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Whittling Away: Personification means having friends wherever you go

January 11, 2019 11:37 am Updated: January 11, 2019 11:42 am


I came out of the store the other day and started towards my car. There was a lady pushing her cart in front of me. As she passed behind my car, I saw her pause for a moment, smile and proceed to her car. I don’t know her but I think she’s one of my people.

The back of my car has lettering that reads, “Ota.” I think she either has a name for her car or has had a car in her past that had a name. She looked like a nice person so that’s what I hope she was thinking and not, “What kind of idiot names his car?”

Personification is something you either do or don’t do. I’ve done it since I was a child, I think it’s a sign of a highly intelligent, imaginative person. It’s the art of transferring human characteristics to inanimate objects or to animals.

Not all my cars have had names, some were just forms of transportation. The Queen’s car has been a great car, transporting us comfortably and safely for a bunch of miles. It has no name because it has no personality. Babe on the other hand has the patient, solid manner of a friendly beast of burden. He isn’t pretty but he’s rock solid and kind. He deserves a name. He is loved. I talk to him during our adventures on our travels.

I started down this path to personification at an early age. Back in the good old days, when I was for a too brief period, an only child, I had an imaginary friend. He and I were great pals, even after my first sibling made an appearance. My little brother wasn’t too communicative for the first couple of years so my invisible friend continued to exist, a playmate who always wanted to do what I wanted and was a great excuse for getting an extra ice cream cone which he never seemed to want after he got it so I had to eat it. Life was good, then along came another brother and finally a sister. They crowded my little friend out of my life.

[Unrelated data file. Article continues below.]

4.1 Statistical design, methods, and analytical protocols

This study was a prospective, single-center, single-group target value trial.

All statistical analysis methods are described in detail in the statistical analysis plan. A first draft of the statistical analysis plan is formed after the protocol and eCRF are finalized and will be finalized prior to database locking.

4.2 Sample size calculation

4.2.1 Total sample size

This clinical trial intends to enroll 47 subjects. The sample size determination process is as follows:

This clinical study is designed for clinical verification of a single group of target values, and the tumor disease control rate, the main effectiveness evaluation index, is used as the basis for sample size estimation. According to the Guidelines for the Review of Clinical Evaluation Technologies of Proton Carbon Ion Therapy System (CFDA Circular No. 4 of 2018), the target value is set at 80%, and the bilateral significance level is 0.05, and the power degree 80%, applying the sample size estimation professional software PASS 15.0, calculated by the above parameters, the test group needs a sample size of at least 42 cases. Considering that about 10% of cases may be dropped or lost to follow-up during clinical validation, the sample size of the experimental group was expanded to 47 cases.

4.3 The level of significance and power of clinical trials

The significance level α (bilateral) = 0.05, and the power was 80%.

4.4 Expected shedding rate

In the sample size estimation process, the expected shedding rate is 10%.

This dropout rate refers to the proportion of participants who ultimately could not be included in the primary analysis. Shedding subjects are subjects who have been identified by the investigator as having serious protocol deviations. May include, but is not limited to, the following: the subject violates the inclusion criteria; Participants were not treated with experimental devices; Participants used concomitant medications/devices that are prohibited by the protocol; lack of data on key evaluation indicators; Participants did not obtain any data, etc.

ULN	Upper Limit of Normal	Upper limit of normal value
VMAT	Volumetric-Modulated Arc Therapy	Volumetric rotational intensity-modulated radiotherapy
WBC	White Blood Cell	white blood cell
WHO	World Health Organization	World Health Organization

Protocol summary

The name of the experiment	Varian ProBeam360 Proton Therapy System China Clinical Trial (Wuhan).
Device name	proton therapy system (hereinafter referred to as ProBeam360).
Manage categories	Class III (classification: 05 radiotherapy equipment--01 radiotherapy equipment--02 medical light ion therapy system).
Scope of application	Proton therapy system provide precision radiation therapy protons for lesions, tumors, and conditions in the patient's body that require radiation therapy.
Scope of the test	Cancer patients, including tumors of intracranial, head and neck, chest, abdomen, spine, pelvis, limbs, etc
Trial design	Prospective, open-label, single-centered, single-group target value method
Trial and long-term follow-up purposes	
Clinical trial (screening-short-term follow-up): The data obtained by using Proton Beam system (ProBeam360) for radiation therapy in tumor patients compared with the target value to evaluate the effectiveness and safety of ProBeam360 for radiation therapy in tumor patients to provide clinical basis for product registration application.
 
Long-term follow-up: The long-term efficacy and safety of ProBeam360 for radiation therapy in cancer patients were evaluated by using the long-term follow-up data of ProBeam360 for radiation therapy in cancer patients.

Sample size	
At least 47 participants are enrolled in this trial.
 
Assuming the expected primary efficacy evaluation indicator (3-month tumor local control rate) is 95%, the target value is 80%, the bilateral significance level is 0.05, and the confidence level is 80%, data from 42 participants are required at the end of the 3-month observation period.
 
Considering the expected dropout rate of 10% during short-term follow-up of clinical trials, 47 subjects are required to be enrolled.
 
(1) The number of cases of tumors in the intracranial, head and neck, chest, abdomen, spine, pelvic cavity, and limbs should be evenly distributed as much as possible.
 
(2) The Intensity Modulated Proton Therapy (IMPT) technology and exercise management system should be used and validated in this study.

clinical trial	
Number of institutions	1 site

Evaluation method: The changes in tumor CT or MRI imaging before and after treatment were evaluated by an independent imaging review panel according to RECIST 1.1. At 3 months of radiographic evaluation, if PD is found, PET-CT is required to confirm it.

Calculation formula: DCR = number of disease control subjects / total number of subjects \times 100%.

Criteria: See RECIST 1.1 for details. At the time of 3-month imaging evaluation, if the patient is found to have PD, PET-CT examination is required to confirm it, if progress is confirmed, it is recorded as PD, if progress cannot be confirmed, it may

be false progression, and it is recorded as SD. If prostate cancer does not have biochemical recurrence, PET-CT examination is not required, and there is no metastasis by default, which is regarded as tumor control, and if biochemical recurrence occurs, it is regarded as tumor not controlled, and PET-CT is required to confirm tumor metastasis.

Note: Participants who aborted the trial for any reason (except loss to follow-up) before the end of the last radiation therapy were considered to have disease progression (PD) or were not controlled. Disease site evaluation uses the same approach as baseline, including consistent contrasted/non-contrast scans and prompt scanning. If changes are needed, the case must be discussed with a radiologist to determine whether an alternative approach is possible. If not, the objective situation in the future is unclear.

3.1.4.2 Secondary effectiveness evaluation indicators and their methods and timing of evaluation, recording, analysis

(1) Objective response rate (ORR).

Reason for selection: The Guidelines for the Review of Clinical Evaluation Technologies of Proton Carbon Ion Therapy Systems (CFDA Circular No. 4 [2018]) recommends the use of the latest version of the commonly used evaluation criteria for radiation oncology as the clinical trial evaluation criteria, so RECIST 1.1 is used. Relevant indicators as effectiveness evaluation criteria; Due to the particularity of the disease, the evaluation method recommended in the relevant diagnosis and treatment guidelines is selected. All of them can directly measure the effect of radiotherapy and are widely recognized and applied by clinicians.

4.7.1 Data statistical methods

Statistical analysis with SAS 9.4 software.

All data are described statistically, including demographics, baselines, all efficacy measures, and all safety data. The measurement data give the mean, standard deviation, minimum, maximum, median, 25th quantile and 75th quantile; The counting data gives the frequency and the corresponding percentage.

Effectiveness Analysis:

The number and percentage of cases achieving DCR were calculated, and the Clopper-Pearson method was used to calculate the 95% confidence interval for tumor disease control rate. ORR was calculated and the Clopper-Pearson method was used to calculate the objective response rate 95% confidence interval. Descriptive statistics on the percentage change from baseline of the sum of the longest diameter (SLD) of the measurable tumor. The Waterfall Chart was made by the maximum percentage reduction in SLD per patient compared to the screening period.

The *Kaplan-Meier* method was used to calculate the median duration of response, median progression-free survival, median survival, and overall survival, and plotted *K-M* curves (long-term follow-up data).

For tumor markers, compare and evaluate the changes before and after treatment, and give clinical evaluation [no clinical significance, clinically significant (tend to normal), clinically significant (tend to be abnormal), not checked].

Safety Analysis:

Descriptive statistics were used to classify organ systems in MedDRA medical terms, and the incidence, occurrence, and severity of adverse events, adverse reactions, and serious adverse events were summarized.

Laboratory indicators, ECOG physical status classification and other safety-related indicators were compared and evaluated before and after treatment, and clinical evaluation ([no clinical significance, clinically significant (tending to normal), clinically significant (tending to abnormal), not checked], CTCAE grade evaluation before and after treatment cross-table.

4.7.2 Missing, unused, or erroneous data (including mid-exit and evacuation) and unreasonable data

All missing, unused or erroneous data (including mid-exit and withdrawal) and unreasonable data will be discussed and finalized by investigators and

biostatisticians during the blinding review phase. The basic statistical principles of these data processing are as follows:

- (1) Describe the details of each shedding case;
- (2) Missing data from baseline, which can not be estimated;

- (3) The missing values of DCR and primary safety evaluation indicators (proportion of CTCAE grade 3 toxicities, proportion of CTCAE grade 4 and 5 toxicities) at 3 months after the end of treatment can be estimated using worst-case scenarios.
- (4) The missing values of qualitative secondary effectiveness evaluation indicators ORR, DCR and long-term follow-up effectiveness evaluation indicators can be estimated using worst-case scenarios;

Animals replaced him, there were farm animals to talk to and the ever faithful Cocker-Beagle mix, Chew-Chew. I still talk to my pets. I used to do it when nobody was looking, fearing that the guys in the white coats might be called. Now I don’t care what other people think, they don’t do it often anyway. I have no better friend than my current canine, Telly. Before he came into my life, I was starting to talk to myself but found that I wasn’t very interesting so I frequently bored myself. Telly is a different matter, he sits and looks as I chat with him, cocking his head from side to side. I know that he really doesn’t understand a word I’m saying other than “Out” and “Ride in the car” but he loves me unconditionally and tries his hardest to make me happy by giving me his whole and undivided attention.

There are objects in my life that don’t have names but they are friends and make me happy that I have them. My old stoneware beer mug that I drink my morning coffee from is an example. Coffee doesn’t taste the same from any of the other mugs in the cabinet. I would really miss the carving knife I’ve used for 30 years, I have many other tools that I could use to pursue my hobby of woodcarving, but that particular knife gives me comfort and fits my hand perfectly, I would miss it. I took great care, as usual, when I stored my Christmas Angel when I took the Christmas tree down. It’s been on the top of every Christmas tree I’ve ever had, it’s one of my treasures too.

Telly is sitting at my feet waiting to go get the mail and go to the market in Ota. They’re my friends and my life is richer for them. Telly says to say, “Hi” for him. You are our friends too and our life is richer for having you in it.

Thought for the week — If you don’t know where you are going, you might wind up someplace else. — Yogi Berra

Until next week, may you and yours be happy and well.

Reach Dick Brooks at